The dangers of panic-buying

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The dangers of panic-buying

Kim Chang-gyu
The author is the economic news editor of the JoongAng Ilbo.


“Economist gets the Nobel, but the ex-wife is the real winner,” read the headlines in the news about University of Chicago Prof. Robert Lucas Jr. in October 1995 after winning the Nobel Prize for economics. The honor came with a $1 million prize. His wife, Rita Lucas, had her lawyer include a rare clause in the divorce settlement when the two separated about seven years before. It read that the wife should receive 50 percent of any future Nobel Prize.

Thanks to her exquisite foresight, she was eligible to take half of the prize money. The award was subject to the top federal income tax rate of 39.6 percent plus 3 percent state income tax. After the professor paid his taxes and handed over his ex’s share, he would walk away with hardly any riches and had to comfort himself with the honor. That is why the wife was the true champion of economic theory after her life with an economist.

The economist won the honor for his theory called “rational expectations.” It is a theory that economic agents and investors use all the information about the economy and polices to predict the future and base decisions and act for their best interests. For instance, when authorities administer large stimuli, agents expect higher inflation and income. The stimuli policy may not bring about the desired results.

The same theory applies to the stock market. Share prices reflect all the information and expectations. Those who have access to new information can reap greater profit. Paul Milgrom, Stanford University professor, and Nancy Stokey, a University of Chicago professor who remarried after she divorced with Prof. Lucas Jr., applied the theory to modern finance. In their co-publication, they empirically showed that information-based trading is not possible with rational agents with common knowledge. Trade cannot take place if all agents have the same expectations and information. But activity can pick up when expectations and information vary.

Based on the theory, few would earn or lose big if everyone has access to the same information. But if there is a difference in access to information, someone could make big money while others can lose big. Herd investment by young investors falls under that risk.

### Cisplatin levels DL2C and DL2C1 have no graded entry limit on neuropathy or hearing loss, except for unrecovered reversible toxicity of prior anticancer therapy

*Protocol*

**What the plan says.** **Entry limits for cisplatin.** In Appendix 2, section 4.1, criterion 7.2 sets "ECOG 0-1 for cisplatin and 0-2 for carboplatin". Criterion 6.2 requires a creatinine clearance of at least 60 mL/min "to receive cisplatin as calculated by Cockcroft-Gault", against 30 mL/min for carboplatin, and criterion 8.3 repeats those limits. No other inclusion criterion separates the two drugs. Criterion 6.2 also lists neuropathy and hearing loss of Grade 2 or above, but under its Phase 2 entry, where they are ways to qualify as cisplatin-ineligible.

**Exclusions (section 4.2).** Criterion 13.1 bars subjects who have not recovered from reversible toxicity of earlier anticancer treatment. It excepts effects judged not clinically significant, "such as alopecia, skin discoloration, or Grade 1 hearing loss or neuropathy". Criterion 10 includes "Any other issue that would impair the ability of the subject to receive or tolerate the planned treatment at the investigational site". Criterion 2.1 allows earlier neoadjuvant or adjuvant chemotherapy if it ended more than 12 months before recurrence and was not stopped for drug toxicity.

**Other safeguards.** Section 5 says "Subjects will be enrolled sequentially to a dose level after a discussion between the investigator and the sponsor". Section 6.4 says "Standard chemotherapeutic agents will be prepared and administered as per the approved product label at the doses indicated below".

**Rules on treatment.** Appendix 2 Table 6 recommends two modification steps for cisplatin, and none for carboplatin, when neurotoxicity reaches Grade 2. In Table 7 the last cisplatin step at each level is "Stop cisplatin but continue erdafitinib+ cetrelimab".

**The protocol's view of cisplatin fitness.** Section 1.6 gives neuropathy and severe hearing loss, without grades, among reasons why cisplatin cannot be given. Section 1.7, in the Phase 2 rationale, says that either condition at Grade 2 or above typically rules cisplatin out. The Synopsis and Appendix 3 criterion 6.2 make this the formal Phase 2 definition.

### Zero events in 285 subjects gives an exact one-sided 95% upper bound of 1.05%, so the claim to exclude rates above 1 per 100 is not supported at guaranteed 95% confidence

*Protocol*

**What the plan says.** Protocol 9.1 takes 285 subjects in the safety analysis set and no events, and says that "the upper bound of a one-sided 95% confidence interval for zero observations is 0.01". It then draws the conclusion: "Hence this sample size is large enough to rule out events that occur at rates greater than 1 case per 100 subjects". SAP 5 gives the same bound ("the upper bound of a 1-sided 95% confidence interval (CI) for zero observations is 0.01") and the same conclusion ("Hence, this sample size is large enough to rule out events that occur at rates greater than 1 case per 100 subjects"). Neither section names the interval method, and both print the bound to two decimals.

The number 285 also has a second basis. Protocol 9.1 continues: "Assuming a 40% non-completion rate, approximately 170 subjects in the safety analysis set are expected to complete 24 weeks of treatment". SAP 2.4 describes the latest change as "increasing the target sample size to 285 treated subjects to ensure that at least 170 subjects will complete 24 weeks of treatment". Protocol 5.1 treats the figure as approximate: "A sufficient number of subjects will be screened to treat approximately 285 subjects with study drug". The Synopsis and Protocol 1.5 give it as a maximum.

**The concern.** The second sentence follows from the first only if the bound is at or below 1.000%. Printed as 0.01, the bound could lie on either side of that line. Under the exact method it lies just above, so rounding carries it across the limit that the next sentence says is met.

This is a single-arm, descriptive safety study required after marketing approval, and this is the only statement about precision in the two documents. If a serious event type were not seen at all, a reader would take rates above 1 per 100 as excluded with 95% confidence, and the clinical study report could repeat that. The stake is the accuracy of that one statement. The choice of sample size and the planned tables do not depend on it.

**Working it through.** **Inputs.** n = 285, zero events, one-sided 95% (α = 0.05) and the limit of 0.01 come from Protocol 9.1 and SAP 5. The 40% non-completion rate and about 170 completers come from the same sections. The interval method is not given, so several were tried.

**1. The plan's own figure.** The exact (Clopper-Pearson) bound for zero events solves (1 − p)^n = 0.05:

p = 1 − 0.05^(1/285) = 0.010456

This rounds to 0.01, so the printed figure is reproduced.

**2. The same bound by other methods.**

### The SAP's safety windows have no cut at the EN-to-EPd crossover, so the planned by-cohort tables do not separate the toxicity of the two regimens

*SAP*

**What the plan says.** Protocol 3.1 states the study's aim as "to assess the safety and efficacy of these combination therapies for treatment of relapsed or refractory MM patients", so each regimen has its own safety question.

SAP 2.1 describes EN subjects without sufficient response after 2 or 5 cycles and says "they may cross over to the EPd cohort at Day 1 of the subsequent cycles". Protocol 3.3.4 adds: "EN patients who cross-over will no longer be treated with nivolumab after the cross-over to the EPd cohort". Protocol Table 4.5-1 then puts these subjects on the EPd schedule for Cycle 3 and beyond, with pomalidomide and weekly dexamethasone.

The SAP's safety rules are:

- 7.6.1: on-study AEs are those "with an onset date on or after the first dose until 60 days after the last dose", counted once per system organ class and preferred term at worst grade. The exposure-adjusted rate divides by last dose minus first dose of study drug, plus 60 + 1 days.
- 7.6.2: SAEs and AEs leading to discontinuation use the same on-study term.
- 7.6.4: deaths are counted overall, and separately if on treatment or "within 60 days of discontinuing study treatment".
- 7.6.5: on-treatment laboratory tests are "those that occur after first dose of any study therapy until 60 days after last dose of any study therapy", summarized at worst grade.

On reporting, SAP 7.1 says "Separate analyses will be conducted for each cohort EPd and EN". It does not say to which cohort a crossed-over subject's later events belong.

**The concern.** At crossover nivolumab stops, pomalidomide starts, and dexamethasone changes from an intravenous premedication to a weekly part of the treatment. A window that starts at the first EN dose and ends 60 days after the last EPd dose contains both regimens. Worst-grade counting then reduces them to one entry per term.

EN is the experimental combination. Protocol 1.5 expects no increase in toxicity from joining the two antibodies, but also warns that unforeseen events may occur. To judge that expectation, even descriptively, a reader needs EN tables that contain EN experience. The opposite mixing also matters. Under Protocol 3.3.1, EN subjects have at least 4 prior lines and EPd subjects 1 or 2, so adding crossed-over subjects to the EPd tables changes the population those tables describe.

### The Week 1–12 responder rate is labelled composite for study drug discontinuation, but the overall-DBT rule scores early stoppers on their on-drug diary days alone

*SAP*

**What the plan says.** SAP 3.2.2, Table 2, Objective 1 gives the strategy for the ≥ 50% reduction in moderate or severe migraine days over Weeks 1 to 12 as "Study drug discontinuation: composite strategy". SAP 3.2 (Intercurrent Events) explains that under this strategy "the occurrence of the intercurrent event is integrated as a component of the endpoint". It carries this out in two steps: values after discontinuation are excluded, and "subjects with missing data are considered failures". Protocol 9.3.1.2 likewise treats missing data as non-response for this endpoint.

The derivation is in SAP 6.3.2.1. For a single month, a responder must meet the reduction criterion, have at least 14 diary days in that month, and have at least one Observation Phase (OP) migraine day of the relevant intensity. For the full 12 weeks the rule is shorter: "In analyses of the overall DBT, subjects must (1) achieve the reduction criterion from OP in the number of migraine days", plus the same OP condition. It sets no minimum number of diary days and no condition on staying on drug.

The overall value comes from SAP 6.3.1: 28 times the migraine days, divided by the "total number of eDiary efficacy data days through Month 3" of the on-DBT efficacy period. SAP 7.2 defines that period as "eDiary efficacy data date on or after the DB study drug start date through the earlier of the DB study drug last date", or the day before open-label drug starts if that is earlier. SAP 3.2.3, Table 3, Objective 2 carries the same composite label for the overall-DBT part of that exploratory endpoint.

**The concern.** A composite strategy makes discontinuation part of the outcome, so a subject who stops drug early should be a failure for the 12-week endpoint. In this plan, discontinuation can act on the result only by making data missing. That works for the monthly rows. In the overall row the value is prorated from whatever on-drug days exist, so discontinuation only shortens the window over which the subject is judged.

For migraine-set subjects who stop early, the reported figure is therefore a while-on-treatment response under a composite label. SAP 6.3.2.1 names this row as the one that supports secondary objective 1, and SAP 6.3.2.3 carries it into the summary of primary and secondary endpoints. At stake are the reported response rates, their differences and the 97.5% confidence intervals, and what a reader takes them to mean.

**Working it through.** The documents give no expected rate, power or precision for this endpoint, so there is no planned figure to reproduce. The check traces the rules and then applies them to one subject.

The young have become aggressive in taking out loans to invest in housing or stocks. Asset investment has become more of a fad among people in their 20s and 30s. The margin accounts opened by people in their 20s surged 37 percent to 419.6 billion won ($365.9 million) by June from 306.2 billion won in December. The growth was 18 percent in Seoul, 92 percent in southern Chungcheong and 80 percent in Incheon. Those under 30 made up 30.6 percent in bank loans in the second quarter, compared with 27.3 percent in 2017. One out of three who bought an apartment in Seoul were in their 30s as of August.

Investment by the young can be positive for the future and market. But somehow their engrossment appears to be more out of panic, rather on healthy foresight. Their investment is triggered by insecurity and desperation.

Despite multiple regulations, even low-end apartment prices have hit historic highs. Rent prices are ever-rising. The longstanding model of moving from monthly to longer rent to finally affording one’s own home no longer works. The young are frantically turning to hefty loans to secure a home before its value goes higher. Because the purchase is made out of rashness and impulse, there is too much risk.

The young are less informed and knowledgeable about the way of things, corporate information and market trends. They are no match for institutional or professional players with a solid information network.

The financial and real estate markets at home and abroad have become uncertain due to the prolongation of the Covid-19 crisis. The risks become higher. If the young generation fails in their investments, the future of Korea will also become perilous. Their attention must be reoriented toward promoting decent-paying work. Companies must be encouraged to invest and hire.

Yet the legislatiure is busy trotting out antibusiness bills. Nothing seems to be normal these days.

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